Experiments were performed in triplicate for each concentration investigated.

The presence of beads in the output samples introduced a scattering signal in the fluorescence measurements.

This signal made the measured fluorescence higher than it would be in a sample containing no beads.

To correct for this effect, a set of samples containing a range of bead concentrations (determined by the OD600 of the samples) but no fluorescent species were analyzed in the fluorescence spectrophotometer.

This analysis yielded a linear relationship between bead concentration and scattered fluorescent signal.

For each immunoassay sample, the OD600 was measured and this linear relationship was used to determine what scattering signal to subtract from the measured fluorescence signal.

Results and discussion

The bioanalytical system described in this study utilizes the temperature-responsive polymer poly(N-isopropylacrylamide) (PNIPAAm) to control the aggregation and “stickiness” of biofunctionalized beads.

PNIPAAm is a “smart” polymer that undergoes a hydrophilic–hydrophobic phase transition at temperatures above the lower critical solution temperature of approximately 28 °C in aqueous buffer.27

The phase transition is accompanied by aggregation and precipitation of PNIPAAm molecules.

Several authors have reviewed the application of this property to the fields of biotechnology and biomedicine.28-31

We have previously shown that when PNIPAAm-coated latex beads are also modified with a biotin–PEG moiety, they can be used to form a temperature-sensitive microfluidic chromatographic resin capable of separating the biotin-binding protein streptavidin from a flow stream.20

This system has been further developed here to demonstrate its capacity to provide the key elements of an in-channel immunoassay.

The injectable immunoassay system is described schematically in Fig. 1.

Fig. 1a is a diagram of the antibody-bearing beads.

The 100 nm amine-coated polystyrene latex beads were modified using NHS-ester chemistry with two separate species: 11 kDa PNIPAAm and 3.4 kDa biotin-PEG.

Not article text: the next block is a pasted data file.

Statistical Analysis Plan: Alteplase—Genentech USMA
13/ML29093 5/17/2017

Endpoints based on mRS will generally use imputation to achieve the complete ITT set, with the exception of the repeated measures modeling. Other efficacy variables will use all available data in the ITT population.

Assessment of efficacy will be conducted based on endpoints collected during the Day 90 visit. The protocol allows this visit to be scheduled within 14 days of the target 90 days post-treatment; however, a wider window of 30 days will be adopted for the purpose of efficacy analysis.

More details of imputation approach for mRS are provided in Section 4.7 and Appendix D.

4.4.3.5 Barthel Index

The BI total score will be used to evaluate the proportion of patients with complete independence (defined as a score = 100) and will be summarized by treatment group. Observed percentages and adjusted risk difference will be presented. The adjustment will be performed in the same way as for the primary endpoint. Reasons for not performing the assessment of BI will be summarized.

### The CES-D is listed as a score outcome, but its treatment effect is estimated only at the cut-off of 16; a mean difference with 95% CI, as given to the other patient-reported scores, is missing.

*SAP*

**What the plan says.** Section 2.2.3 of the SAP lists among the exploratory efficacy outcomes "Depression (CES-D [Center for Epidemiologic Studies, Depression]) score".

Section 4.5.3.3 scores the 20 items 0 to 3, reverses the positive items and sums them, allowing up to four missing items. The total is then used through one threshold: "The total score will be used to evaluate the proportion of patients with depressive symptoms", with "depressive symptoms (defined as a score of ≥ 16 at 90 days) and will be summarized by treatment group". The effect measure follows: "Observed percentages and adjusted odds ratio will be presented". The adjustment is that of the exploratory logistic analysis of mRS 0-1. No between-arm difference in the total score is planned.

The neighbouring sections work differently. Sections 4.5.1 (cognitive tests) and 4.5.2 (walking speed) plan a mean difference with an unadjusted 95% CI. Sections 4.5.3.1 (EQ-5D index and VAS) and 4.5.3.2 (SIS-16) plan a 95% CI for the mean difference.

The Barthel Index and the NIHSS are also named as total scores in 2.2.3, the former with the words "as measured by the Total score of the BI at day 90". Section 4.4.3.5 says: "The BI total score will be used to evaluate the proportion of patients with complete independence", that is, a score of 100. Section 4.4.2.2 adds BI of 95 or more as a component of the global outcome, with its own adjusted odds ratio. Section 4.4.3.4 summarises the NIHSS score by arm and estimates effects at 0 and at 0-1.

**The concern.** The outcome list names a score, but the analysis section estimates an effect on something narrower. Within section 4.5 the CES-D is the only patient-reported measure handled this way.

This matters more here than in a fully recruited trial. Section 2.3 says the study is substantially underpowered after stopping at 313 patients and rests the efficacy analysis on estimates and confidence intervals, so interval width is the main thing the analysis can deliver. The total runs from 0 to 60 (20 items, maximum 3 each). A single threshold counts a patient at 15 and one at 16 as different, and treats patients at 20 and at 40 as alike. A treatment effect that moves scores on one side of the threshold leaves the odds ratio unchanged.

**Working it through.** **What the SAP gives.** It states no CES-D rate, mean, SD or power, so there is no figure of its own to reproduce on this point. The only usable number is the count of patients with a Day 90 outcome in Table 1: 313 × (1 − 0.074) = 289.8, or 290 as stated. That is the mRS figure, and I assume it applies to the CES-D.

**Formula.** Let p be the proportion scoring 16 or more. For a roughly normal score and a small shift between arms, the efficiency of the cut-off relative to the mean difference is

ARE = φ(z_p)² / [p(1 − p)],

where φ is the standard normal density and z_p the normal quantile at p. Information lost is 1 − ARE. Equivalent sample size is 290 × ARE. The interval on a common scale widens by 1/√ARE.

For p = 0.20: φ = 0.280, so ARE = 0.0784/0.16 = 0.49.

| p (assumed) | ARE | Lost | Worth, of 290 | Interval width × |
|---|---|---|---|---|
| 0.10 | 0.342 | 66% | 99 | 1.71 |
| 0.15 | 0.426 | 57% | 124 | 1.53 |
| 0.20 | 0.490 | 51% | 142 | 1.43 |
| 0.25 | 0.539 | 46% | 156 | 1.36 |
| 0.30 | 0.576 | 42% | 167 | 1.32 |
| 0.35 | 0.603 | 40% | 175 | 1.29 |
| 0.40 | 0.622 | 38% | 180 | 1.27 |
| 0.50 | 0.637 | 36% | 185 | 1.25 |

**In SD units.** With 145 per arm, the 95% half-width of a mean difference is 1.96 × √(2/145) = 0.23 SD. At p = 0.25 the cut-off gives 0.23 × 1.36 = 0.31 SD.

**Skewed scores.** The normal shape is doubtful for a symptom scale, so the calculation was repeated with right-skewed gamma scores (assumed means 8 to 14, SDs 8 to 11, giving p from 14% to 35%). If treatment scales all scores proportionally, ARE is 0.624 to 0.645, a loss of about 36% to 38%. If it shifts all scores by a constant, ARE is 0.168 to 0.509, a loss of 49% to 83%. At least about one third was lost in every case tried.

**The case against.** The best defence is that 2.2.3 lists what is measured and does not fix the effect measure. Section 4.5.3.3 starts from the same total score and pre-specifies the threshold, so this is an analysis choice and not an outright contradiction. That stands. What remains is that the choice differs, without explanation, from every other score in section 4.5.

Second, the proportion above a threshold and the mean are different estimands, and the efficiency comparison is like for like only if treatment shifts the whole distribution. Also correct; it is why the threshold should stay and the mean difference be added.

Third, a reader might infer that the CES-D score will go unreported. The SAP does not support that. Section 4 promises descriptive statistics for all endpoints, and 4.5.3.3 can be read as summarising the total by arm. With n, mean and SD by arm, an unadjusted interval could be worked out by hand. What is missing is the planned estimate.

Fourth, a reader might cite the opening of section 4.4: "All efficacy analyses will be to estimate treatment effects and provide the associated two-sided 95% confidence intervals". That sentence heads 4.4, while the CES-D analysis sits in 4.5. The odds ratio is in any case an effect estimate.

Approximately 40% of the amine groups on each bead (ca. 20 000 per bead) were biotinylated, as measured by the 2-(4′-hydroxyazobenzene) benzoic acid (HABA) assay.32

Streptavidin was then complexed to the beads, followed by complexation of the biotinylated anti-digoxin IgG to the free streptavidin binding sites.

The digoxin/digoxigenin antigen system was used as a model for demonstrating the key steps of a competitive immunoassay.

A schematic of the model protocol is provided in Fig. 1b.

The stimuli-responsive beads displaying the anti-digoxin antibody (step 1) were heated above the LCST of the grafted PNIPAAm to immobilize the aggregated bead network on the channel surface in the heated region (step 2).

Channel temperature control was accomplished using a system that maintained the channel temperature between 33 and 37 °C when activated, as determined by placing a thermocouple in the channel under no-flow conditions.

Though the temperature cannot be expected to be uniform throughout the channel, PNIPAAm phase transition occurs over a very narrow temperature range, and the polymer can be expected to be in its hydrophobic phase so long as the local temperature is above ∼28 °C under these buffer conditions.

Following heating and wash through of unbound beads (step 3), a sample containing both the target antigen molecule (digoxin) and a fluorescently labeled antigen analog (BODIPY® FL digoxigenin) was flowed through the channel (steps 4 and 5).

A constant concentration of the labeled digoxigenin was used in all experiments.

Since the two species in the sample compete for antibody binding, the amount of labeled digoxigenin that binds depends on the concentration of target digoxin in the sample.

The concentration of digoxin in a given sample can therefore be determined by tracking the amount of antibody-bound fluorescent digoxigenin.

After the sample had been allowed to flow through the channel, the heater was deactivated, lowering the channel temperature below the PNIPAAm LCST and causing the beads to disaggregate and leave with the flow stream (step 6).

Any antibody-bound digoxin or digoxigenin molecules left the channel with these beads.

Throughout this procedure, 50 µL aliquots were collected at the channel output for subsequent fluorescence analysis.

The successful competitive capture of digoxin and digoxigenin is shown in Fig. 2.

The fluorescent intensities of the system output fractions are given as fractions of total fluorescence measured over the course of the experiment.

The zero point on the x-axis corresponds to the initiation of pump-driven flow, after bead aggregation and adhesion had been allowed to take place in the heated channel.

The initially elevated fluorescence values at the 50 and 100 µL points are due to non-adherent beads being washed out of the channel.